09 September 2011

9/11 and Rugby: Odd juxtaposition

For an interesting Kiwi American perspective on 9/11 anniversary and the Rugby World Cup in New Zealand, check out Tim Wilson's take . . . an excerpt

The murder of just over 3000 civilians was a spectacle seemingly made for television, and unleashed all kinds of consequences, intended and unintended, including Bin Laden's own bloody execution earlier this year.

As the world returns its eyes to New York (somewhat wearily perhaps; the hacks agree this will be the last big year for 9/11 ceremonies), New Zealand is justifiably receiving some attention as the Rugby World Cup commences.

I've been thinking about 9/11 and the RWC. The two events share only the characteristic of being spectacles of a dimension not previously witnessed within those countries.

What happens during such events, and what follows? Having observed 9/11 for the past 10 years, I can suggest some general points.

First off, the prophets will be proved wrong (feel free to consider what follows as prophecy). For example, I remember reading well-reasoned stories about how Osama Bin Laden had slaughtered irony in American cultural discourse. My arse he did.

Okay, I'll amend that. Expect a lot of nonsense. Much of it will be well-intentioned speculation by members of the press who are trying to earn a living.

On no account are such people to be taken seriously.

Go make a cuppa

An excellent tell is the reliance of the first person plural. When a columnist/journalist starts overusing the royal 'we', go and make a cuppa.

The rule of big events is that they're essentially meaningless, in that they're so large they can be twisted to mean whatever you decide. Rugby is good; rugby is bad. Rugby fans drink excessively, with boorish results.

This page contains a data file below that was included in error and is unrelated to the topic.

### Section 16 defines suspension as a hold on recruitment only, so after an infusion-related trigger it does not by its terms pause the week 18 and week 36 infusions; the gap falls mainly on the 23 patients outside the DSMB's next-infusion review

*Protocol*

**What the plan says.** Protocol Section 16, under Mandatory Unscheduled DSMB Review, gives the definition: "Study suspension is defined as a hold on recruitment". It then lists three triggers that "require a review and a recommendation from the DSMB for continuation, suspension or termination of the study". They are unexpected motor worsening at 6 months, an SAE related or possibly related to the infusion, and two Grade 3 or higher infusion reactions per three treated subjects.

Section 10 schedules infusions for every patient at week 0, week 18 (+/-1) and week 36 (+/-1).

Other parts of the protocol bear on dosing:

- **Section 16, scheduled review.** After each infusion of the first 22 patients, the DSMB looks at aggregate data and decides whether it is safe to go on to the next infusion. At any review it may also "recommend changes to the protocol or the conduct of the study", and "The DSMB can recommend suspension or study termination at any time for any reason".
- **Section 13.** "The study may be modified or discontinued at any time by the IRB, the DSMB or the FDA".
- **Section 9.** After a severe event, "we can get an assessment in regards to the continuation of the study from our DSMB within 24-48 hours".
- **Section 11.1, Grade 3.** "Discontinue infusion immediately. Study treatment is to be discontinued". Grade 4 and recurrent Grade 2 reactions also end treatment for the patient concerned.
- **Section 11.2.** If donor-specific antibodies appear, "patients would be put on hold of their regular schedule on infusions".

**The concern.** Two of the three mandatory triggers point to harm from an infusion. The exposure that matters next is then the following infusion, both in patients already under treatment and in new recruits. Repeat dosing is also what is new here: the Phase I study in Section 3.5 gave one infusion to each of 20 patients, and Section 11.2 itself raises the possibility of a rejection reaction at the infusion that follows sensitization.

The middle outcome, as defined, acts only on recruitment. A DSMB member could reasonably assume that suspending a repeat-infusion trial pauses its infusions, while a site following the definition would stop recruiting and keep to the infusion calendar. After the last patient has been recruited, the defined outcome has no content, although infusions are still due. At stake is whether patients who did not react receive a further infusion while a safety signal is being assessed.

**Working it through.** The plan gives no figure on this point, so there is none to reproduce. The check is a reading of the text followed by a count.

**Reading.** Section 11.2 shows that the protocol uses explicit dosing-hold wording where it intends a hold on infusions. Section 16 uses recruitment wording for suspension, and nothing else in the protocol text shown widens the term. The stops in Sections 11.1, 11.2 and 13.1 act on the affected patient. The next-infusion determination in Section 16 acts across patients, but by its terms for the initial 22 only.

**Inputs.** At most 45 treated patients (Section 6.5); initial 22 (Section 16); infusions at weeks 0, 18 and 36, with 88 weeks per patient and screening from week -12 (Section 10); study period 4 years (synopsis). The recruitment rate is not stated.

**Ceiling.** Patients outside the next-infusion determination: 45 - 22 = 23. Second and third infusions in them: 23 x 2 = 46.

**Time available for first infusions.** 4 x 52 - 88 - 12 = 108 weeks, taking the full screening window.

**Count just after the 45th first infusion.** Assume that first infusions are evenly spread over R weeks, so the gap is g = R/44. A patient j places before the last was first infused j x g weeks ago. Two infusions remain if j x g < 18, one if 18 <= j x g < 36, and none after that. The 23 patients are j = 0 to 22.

They have too much/too little fun when doing so, and become prone to self-pity. Will there be a baby-boom, post RWC? Yes! Yes! All of the above. In big events, there are too many stories.

Conversely, a cast of familiar characters will emerge. They'll come - for better or worse - to exemplify whatever it is that the Rugby World Cup is finally agreed to represent.

Take, Rudi Giuliani, NY mayor at the time of 9/11. Some believe he's a hero. Others say he's a cross-dressing fascist. Strong evidence exists to support both views.

A line in the sands of history can be etched from 9/11 that includes Dick Cheney and George Bush. Perhaps -depending on the RWC's outcome - another line may be drawn extending to Graham Henry and Ritchie McCaw.

Whatever fissures exist within the country will only be exacerbated. Big events only erase divisions momentarily.

Remember the Le Monde headline the day after 9/11, "We're all Americans now"? It was true that morning of Europeans and Americans, Republicans and Democrats. All felt united. A few months later many Americans didn't feel like Americans. Unity - if produced - will be passing.

The event won't change anything fundamental. How can it?

But what follows the event will be decisive, as was the case with the Iraq war.

Some will profit from the event hugely. Others won't. The difference will not be a measure of comparative intelligence, but it will gauge scruple.

Enough. Some will be muttering to themselves this very blog is poor form. Of course it is.

The crucial difference between 9/11 and the RWC is that one spectacle was a terrorist attack, while the other is a series of games held with the intention of discovering a winner, and entertaining some people at odd hours of the morning around the world.

9/11 was a horror show; the RWC's a sporting fixture. Pray God they don't get confused, and play on.

Tim lives in the US and reports back to NZ via TV One and other outlets. He's often enroute to somewhere else. He writes with humour, insight and common sense. I like that. Follow Tim on Twitter @TimWilsonBarrio

1 comment:

Rachael said...

Well, thank goodness he says not to take him seriously either - if I followed his advice I'd be awash with tea!